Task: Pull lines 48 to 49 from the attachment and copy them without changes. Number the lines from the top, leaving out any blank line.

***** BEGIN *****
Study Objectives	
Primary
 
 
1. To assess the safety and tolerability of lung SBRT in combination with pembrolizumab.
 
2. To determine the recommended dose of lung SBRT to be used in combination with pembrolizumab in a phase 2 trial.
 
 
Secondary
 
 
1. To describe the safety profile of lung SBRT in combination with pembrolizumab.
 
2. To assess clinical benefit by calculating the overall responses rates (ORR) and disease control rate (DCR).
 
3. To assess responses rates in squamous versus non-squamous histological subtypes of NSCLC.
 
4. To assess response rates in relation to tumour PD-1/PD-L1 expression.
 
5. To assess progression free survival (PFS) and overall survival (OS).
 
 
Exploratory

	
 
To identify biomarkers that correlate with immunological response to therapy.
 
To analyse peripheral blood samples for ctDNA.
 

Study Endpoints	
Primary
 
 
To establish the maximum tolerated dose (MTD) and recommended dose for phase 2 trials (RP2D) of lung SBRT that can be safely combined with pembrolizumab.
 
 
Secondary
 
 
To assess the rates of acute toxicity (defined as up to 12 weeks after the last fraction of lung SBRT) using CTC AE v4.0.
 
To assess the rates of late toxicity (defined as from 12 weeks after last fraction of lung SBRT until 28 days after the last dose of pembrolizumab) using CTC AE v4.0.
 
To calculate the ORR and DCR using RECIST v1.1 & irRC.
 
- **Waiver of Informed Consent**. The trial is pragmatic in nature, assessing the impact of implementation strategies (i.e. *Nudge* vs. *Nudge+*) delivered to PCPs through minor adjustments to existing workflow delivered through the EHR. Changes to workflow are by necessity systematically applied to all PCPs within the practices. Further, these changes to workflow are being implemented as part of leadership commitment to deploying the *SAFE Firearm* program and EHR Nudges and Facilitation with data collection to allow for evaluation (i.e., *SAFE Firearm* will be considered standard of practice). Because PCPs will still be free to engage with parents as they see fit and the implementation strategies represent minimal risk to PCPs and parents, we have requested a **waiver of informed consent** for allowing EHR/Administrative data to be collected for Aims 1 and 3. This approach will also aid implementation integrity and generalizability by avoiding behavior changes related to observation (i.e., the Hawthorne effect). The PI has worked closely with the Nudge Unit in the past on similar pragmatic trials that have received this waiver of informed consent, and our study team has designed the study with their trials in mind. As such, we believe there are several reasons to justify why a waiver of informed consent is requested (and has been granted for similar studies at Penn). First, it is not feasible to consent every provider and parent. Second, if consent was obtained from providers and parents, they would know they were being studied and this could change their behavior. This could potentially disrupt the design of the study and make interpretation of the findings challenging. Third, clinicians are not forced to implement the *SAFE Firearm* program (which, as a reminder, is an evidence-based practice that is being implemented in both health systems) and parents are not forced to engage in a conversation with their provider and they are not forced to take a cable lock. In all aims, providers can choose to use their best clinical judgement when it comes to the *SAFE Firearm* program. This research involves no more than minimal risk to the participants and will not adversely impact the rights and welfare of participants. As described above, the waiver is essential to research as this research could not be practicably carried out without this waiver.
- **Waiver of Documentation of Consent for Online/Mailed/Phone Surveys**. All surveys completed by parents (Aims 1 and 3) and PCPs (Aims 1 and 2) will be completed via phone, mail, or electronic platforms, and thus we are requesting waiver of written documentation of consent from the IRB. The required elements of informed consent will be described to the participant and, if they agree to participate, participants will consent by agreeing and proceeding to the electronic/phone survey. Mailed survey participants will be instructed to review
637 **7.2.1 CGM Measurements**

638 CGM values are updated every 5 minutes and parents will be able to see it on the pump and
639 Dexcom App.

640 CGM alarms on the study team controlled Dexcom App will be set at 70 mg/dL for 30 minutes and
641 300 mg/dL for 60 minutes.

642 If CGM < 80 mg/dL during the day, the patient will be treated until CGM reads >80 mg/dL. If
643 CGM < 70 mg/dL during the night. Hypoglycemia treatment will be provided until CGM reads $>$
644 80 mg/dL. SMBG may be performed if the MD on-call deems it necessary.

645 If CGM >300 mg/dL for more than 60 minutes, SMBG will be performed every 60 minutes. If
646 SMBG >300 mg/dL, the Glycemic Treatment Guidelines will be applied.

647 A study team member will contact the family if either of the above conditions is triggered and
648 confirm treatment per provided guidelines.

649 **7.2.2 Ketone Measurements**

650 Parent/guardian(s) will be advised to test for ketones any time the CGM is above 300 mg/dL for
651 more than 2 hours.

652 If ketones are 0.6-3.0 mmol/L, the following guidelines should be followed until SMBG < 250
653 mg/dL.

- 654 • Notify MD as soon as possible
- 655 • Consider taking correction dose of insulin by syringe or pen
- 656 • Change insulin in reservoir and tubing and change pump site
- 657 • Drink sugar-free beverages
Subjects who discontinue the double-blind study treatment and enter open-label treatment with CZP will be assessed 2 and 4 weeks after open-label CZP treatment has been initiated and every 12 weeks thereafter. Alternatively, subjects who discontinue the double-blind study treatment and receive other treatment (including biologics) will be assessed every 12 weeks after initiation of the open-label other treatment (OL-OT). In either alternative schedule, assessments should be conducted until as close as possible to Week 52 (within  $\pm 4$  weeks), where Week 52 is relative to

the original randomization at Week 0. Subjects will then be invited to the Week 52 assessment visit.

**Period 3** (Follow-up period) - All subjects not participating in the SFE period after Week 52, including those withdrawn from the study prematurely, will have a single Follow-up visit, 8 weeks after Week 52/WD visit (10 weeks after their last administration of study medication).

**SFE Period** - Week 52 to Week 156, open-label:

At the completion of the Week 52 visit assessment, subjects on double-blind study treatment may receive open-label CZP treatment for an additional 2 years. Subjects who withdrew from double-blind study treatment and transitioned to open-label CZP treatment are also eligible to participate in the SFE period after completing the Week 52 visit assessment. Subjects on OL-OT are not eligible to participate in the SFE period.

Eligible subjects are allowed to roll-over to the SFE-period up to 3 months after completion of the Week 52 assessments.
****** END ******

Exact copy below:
At the completion of the Week 52 visit assessment, subjects on double-blind study treatment may receive open-label CZP treatment for an additional 2 years. Subjects who withdrew from double-blind study treatment and transitioned to open-label CZP treatment are also eligible to participate in the SFE period after completing the Week 52 visit assessment. Subjects on OL-OT are not eligible to participate in the SFE period.

Eligible subjects are allowed to roll-over to the SFE-period up to 3 months after completion of the Week 52 assessments.